Non-woven polypropylene made with a needle-punch method is a continuous material that is completely perforated by thousands of fine needles on a roller. These holes offer a low-resistance path for airflow without fibres projecting into the gap. We predict they would filter poorly and do not recommend them.
Imperfect does not mean unhelpful
Imperfect use of imperfect masks has the potential to help control the spread of COVID-19. Important decreases in transmission have been observed following mask mandates, using the masks currently available. Industry is working to respond to the new guidelines by increasing the availability of polypropylene fabrics.
At the Centre of Expertise in Protective Equipment and Materials, engineering faculty and graduate students are working to identify the best materials to use for cloth masks. We hope to be able to describe textiles that are likely to filter well and be breathable using standard industry descriptors such as the type of material and the weight.
Barry Diamond, managing director of Veratex Lining Ltd., co-authored this article. He is a member of the Cloth Mask Knowledge Exchange.
Catherine Clase is a member of the Cloth Mask Knowledge Exchange, a research and knowledge translation group which includes industry stakeholders. Industry stakeholders contribute to the Cloth Mask Knowledge Exchange by contributing to grant funding, and through in-kind contributions of time and expertise. Industry stakeholders make masks and distribute polypropylene and other fabrics. They may potentially benefit from this article. Catherine has received consultation, advisory board membership or research funding from the Ontario Ministry of Health, Sanofi, Pfizer, Leo Pharma, Astellas, Janssen, Amgen, Boehringer-Ingelheim and Baxter. In 2018 she co-chaired a KDIGO potassium controversies conference sponsored at arm's length by Fresenius Medical Care, AstraZenec, Vifor Fresenius Medical Care, relypsa, Bayer HealthCare and Boehringer Ingelheim.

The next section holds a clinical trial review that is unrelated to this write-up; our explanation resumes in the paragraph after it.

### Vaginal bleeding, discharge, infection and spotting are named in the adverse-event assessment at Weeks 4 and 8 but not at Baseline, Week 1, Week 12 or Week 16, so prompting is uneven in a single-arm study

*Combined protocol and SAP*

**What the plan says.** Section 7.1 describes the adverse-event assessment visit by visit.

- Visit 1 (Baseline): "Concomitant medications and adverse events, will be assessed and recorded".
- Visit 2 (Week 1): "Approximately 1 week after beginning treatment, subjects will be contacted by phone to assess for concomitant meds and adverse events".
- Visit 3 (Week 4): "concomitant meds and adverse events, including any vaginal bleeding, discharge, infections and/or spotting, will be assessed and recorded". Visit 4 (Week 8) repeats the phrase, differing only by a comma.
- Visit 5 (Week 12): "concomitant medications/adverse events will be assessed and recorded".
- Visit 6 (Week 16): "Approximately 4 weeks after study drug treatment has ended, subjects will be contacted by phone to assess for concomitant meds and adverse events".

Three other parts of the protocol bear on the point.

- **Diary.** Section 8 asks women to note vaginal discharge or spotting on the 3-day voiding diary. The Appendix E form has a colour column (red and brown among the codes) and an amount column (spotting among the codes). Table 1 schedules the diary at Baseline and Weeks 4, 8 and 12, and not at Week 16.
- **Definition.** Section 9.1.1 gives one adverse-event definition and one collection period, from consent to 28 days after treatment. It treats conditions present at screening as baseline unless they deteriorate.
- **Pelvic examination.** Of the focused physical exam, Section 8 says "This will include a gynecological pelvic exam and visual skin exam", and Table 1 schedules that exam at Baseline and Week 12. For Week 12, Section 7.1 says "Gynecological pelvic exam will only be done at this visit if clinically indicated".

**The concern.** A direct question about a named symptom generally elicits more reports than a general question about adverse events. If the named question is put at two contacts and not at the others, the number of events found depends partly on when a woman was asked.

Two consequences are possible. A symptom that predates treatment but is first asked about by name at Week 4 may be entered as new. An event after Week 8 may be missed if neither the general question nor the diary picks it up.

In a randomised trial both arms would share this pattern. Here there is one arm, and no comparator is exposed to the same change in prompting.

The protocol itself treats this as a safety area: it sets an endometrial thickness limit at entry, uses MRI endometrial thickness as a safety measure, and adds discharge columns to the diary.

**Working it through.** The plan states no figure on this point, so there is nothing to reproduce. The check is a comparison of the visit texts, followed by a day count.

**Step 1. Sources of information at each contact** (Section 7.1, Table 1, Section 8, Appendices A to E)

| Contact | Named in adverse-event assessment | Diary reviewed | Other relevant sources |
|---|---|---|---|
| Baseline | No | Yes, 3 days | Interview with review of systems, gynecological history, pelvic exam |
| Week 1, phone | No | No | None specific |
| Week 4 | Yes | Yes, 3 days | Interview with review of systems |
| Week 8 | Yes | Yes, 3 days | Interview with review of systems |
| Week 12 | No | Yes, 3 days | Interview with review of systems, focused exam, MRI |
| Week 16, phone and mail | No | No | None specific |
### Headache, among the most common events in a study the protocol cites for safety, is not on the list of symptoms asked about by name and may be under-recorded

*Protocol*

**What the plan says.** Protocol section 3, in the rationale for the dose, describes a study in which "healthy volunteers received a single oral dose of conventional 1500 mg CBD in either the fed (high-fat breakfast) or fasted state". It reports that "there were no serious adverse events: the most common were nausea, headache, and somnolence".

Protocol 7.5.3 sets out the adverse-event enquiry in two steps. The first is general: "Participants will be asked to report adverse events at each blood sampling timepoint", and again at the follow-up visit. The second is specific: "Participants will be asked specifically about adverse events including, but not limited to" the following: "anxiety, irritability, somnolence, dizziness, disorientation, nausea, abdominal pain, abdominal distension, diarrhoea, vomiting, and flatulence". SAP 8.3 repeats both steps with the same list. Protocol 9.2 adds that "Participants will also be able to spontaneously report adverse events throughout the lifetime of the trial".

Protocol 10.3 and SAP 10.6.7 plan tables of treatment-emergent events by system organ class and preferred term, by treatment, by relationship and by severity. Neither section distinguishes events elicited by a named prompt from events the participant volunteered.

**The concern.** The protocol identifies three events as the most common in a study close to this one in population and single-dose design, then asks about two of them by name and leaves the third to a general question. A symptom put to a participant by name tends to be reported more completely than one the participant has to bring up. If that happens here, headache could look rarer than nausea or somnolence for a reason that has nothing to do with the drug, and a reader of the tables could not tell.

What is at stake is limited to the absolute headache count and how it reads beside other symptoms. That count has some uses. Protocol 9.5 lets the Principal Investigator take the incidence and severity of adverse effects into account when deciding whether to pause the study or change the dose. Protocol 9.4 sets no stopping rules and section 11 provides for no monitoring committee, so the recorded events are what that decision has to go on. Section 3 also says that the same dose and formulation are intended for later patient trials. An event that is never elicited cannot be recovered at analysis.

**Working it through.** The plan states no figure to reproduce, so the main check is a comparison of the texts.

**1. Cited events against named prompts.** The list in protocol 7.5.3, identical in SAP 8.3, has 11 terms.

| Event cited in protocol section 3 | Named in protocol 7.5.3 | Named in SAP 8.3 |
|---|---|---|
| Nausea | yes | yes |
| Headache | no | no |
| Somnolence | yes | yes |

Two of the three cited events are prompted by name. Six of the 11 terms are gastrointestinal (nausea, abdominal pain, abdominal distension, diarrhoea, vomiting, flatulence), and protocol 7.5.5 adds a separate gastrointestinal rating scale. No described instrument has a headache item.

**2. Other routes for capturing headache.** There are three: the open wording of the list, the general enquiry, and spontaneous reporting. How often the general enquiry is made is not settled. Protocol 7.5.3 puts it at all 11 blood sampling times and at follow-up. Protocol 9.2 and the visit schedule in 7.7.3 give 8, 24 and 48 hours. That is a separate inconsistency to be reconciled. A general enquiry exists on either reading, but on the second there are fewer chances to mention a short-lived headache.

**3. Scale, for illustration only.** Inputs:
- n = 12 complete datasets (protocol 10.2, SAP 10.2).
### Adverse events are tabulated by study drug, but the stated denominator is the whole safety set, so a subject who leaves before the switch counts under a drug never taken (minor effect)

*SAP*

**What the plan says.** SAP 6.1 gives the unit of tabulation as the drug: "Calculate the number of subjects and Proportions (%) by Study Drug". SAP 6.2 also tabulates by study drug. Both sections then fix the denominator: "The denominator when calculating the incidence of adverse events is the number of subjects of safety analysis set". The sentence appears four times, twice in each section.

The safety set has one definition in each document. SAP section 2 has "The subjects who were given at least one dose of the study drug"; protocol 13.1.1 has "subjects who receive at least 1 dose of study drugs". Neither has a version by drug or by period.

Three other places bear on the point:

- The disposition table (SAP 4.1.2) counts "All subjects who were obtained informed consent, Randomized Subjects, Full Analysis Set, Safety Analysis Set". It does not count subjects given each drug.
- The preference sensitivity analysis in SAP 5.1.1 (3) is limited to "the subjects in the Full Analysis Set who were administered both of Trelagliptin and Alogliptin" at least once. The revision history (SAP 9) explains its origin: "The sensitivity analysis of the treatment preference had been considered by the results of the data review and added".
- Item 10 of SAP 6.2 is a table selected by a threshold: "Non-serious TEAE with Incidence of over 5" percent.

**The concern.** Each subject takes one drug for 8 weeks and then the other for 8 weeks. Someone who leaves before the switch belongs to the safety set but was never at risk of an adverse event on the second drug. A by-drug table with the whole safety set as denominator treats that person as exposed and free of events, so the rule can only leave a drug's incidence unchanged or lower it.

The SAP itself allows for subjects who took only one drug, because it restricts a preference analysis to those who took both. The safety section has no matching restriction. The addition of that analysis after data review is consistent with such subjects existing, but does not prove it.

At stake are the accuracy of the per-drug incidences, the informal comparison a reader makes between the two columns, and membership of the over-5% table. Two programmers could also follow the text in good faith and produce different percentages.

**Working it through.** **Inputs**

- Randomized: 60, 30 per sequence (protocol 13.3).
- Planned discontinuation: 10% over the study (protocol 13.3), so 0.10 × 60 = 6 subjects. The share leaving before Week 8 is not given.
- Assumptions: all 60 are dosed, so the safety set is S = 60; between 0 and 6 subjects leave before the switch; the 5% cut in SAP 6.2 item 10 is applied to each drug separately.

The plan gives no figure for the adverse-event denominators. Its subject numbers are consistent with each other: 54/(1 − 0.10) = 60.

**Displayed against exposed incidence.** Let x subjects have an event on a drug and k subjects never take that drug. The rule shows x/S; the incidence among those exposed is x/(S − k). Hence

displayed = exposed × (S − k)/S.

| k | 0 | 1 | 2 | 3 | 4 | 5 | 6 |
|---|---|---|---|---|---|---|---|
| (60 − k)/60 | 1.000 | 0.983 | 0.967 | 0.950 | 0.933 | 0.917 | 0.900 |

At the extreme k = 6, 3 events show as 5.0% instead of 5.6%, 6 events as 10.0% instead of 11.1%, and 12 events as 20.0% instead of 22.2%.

Prof. Charles-François de Lannoy is a member of the Cloth Mask Knowledge Exchange, a research and knowledge translation group which includes industry stakeholders. Industry stakeholders contribute to the Cloth Mask Knowledge Exchange by contributing to grant funding, and through in-kind contributions of time and expertise. Industry stakeholders make masks and distribute polypropylene and other fabrics. They may potentially benefit from this article. Charles has received research funding from the Natural Sciences and Engineering Research Council (NSERC), Canada First Research Excellence Fund (CFREF), Global Water Futures (GWF), Canadian Foundation for Innovation (CFI), Ontario Centres of Excellence (OCE), Southern Ontario Water Consortium (SOWC), MITACS, ECO Canada, the France-Canada Research Fund, McMaster University, and the North American Membrane Society (NAMS).
Scott Laengert is the recipient of an NSERC scholarship.